$1.3million raised for Singapore whale exhibition

A glimpse of the whale exhibit, which will be hung at eye-level within the museum's gallery from March 15, 2016. PHOTO: LEE KONG CHIAN NATURAL HISTORY MUSEUM

SINGAPORE - About $1.3 million has been raised for scientific and educational efforts related to the sperm whale discovered in Singapore waters last July.

The Lee Kong Chian Natural History Museum's had initially planned to raise $1 million to mount and maintain the exhibit and support related education and research efforts.

Members of the public can view the whale exhibit, which will be hung at eye-level within the museum's gallery, from March 15.

The money has come from organisations and individuals, some of whom attended a fundraising dinner at Singapore Zoo on Saturday night.

Teacher Heng Pei Yan, 29, one of the donors present at the event, said: "The whale was a very special appearance, not just for the museum but also for Singapore."

Professor Peter Ng, head of the museum, said he was pleasantly surprised by the amount raised, given that the initial $1 million target was an ambitious one.

"We know it will take half that amount to get the whale skeleton ready in record time and set up a world-class display," Prof Ng told The Straits Times at the Jubilee Whale Charity Gala Dinner. "And we had hoped to have the same amount set aside for marine education and research programmes."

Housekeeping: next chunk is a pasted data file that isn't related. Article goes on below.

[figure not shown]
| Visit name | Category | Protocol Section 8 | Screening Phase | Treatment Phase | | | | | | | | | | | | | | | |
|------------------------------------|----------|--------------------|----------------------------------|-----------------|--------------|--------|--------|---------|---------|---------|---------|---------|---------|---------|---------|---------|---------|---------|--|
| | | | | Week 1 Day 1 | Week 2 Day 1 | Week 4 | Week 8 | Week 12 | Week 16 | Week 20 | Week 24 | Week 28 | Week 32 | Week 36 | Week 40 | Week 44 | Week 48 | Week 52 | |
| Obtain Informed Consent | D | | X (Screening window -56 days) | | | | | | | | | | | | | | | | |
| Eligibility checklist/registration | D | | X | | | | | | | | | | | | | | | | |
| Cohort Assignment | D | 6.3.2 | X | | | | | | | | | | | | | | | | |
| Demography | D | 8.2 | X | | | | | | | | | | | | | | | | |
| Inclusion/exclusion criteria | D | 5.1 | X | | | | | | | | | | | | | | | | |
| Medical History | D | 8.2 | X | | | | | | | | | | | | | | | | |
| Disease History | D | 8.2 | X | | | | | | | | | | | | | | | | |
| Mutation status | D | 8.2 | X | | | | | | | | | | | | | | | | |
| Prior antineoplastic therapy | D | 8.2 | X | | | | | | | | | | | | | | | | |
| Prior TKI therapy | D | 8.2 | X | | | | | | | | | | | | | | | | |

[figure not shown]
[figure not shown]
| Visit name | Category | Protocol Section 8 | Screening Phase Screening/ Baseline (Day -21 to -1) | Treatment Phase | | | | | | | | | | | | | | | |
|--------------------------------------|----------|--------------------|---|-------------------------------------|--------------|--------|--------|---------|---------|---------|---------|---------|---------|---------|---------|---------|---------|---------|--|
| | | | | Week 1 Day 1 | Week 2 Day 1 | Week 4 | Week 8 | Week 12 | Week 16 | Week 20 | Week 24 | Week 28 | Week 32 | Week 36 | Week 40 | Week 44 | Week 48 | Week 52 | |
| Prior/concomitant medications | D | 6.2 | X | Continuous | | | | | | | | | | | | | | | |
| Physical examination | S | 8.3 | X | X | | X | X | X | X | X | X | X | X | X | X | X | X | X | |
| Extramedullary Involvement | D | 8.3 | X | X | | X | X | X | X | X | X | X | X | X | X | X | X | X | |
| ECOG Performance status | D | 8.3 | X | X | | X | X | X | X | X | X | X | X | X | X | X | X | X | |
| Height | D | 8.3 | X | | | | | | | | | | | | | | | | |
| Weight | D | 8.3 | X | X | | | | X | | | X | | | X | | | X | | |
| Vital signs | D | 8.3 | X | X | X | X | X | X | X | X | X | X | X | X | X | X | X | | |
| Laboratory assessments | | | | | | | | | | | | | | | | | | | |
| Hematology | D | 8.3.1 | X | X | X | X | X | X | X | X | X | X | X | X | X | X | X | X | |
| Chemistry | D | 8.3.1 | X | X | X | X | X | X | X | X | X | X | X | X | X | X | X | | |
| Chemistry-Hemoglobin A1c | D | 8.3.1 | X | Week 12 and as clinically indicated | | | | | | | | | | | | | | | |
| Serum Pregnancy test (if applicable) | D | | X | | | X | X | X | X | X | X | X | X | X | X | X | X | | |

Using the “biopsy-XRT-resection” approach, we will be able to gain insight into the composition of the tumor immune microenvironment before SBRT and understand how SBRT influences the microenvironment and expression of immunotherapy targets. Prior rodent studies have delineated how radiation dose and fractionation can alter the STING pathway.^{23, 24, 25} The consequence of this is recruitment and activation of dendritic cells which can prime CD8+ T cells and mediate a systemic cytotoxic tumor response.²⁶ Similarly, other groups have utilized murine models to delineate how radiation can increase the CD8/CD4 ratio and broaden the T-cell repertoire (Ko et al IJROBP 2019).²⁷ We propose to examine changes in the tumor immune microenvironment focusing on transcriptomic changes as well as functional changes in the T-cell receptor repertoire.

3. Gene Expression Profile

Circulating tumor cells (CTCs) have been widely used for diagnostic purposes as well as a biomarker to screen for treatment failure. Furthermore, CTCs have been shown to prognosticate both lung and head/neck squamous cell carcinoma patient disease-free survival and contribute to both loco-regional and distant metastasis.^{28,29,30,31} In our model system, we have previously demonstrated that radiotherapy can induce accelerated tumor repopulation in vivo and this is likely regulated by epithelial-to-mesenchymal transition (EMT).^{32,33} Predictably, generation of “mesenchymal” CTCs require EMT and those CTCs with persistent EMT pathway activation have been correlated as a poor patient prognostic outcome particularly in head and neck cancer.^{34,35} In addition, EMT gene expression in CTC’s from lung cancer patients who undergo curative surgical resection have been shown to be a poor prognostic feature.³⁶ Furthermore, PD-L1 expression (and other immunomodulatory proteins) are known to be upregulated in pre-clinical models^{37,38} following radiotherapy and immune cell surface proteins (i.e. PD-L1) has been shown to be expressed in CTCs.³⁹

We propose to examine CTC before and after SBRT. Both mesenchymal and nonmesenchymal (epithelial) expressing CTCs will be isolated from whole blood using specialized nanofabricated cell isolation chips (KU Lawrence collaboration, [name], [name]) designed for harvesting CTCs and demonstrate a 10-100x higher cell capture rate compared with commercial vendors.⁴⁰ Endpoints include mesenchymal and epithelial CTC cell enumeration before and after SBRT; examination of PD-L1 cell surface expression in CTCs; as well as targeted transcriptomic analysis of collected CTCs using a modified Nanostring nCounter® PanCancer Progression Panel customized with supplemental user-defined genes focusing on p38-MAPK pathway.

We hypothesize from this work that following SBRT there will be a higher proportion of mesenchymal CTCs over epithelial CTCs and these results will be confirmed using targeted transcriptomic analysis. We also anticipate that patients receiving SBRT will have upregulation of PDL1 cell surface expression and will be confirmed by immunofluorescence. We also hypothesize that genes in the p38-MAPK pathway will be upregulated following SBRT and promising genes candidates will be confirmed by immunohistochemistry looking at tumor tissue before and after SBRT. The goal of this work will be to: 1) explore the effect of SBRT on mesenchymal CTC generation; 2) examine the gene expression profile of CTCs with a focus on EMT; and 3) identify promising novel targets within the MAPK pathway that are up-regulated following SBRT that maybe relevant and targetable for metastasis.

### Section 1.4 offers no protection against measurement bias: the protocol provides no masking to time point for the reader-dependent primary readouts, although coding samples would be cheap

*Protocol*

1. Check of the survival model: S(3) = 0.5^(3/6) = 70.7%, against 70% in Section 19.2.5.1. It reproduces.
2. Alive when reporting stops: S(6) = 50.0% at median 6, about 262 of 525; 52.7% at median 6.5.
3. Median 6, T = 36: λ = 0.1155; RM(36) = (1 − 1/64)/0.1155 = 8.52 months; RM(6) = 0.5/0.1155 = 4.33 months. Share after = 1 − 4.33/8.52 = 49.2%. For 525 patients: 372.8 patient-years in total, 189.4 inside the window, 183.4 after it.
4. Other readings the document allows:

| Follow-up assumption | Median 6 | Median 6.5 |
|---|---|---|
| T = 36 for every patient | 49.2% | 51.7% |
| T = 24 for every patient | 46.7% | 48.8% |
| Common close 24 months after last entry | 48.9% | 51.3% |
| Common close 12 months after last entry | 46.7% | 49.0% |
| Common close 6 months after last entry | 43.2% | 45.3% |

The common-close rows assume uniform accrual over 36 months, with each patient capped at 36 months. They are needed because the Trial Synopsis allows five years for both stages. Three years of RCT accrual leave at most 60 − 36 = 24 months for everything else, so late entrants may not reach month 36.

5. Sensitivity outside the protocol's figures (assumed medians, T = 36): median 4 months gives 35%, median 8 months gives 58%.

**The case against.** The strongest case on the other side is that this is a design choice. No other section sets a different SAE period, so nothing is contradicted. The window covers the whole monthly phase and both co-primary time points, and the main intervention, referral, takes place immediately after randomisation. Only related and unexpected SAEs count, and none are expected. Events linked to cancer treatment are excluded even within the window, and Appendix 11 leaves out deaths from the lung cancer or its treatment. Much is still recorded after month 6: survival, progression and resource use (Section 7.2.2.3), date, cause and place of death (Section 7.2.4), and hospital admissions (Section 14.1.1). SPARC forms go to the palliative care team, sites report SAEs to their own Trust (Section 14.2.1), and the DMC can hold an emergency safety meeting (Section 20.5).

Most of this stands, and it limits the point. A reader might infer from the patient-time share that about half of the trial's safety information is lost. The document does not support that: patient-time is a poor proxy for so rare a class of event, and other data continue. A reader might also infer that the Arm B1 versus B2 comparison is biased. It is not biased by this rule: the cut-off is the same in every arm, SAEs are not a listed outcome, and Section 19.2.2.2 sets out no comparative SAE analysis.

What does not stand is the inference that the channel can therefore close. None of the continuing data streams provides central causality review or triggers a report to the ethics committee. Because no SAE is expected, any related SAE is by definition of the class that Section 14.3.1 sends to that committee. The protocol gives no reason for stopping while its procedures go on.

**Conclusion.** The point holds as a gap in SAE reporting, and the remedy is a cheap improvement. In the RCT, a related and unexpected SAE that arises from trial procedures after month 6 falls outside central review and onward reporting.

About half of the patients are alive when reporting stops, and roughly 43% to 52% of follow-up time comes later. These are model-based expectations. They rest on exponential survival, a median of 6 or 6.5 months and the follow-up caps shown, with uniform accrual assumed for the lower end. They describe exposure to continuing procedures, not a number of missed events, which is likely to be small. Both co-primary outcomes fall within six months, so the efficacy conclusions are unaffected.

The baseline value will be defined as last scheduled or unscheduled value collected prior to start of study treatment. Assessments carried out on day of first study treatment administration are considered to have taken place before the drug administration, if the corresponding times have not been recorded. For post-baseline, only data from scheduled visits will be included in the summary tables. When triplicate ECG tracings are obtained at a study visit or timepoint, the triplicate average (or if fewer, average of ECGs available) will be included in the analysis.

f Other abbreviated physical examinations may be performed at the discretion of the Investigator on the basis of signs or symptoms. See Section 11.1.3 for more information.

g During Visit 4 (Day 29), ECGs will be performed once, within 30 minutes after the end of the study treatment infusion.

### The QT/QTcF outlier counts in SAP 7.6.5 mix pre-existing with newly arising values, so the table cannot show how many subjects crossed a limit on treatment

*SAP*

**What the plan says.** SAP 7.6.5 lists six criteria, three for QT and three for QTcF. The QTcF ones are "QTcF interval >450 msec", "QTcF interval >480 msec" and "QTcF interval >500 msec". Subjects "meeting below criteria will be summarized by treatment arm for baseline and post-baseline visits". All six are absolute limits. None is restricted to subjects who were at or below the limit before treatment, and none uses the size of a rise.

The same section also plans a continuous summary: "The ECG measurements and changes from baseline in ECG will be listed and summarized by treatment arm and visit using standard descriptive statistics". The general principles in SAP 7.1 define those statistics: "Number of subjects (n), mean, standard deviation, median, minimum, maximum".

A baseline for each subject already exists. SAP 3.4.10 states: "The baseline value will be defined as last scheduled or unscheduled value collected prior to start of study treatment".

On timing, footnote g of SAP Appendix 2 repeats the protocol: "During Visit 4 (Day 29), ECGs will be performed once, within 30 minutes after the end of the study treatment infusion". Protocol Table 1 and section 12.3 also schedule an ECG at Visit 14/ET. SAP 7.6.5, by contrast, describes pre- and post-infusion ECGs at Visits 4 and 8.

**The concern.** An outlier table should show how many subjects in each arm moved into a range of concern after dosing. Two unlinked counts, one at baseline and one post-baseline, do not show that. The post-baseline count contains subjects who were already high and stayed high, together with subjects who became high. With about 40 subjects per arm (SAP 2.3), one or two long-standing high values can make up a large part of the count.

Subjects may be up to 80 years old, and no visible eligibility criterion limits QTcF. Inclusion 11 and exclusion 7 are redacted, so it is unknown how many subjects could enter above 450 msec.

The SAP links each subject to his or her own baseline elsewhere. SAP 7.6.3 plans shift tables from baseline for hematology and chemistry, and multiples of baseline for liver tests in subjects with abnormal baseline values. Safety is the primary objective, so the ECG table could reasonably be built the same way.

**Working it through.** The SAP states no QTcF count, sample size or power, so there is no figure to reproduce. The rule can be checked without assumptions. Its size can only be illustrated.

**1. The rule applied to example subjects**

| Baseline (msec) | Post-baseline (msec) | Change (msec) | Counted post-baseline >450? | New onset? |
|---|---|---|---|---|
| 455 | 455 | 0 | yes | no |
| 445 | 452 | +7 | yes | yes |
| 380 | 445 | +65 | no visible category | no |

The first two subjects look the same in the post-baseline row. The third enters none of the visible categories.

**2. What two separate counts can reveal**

Mr Guy Harvey-Samuel, chief executive of HSBC Singapore, which donated $150,000, said: "We hope that our efforts will help to nurture a strong appreciation of biodiversity in the community, in particular among our children and youth."

The museum intends to use the whale as a symbol to highlight the importance of keeping the oceans healthy.

Sperm whales feed mainly on squid, which have beaks that cannot be digested.

Mr Marcus Chua, the museum's curator of mammals and birds, said: "On top of the squid beaks, we also found plastic trash in the whale's gut. This find will be used in our outreach efforts to highlight how oceans are connected, and dangers of marine trash."

Sperm whales are the largest carnivorous animals. They are regarded by the International Union for Conservation of Nature as vulnerable to extinction.

Emeritus Senior Minister Goh Chok Tong was guest of honour at the event, also attended by Ambassador-at-Large Professor Tommy Koh and some 200 other guests.

The carcass of the 10.6m-long adult female sperm whale was discovered floating off Jurong Island on July 10 - the first time that the marine mammal has been spotted in Singapore waters.

It was later dubbed Jubi Lee because it was found during the nation's Golden Jubilee year.

Since its discovery, museum staff worked for seven months to preserve the skeleton and to collect as much data as possible from the carcass.

During Saturday's event, Prof Ng and Mr Chua regaled guests with the story of the whale's discovery and how it was secured.

Researchers had to work with authorities to find a location to place the carcass and figure out how to tow the 9-tonne carcass onto the Tuas Marine Transfer Station without it breaking apart.

Researchers then worked for 71 days to collect as much data from the carcass, before it was moved to the museum located within the National University of Singapore.

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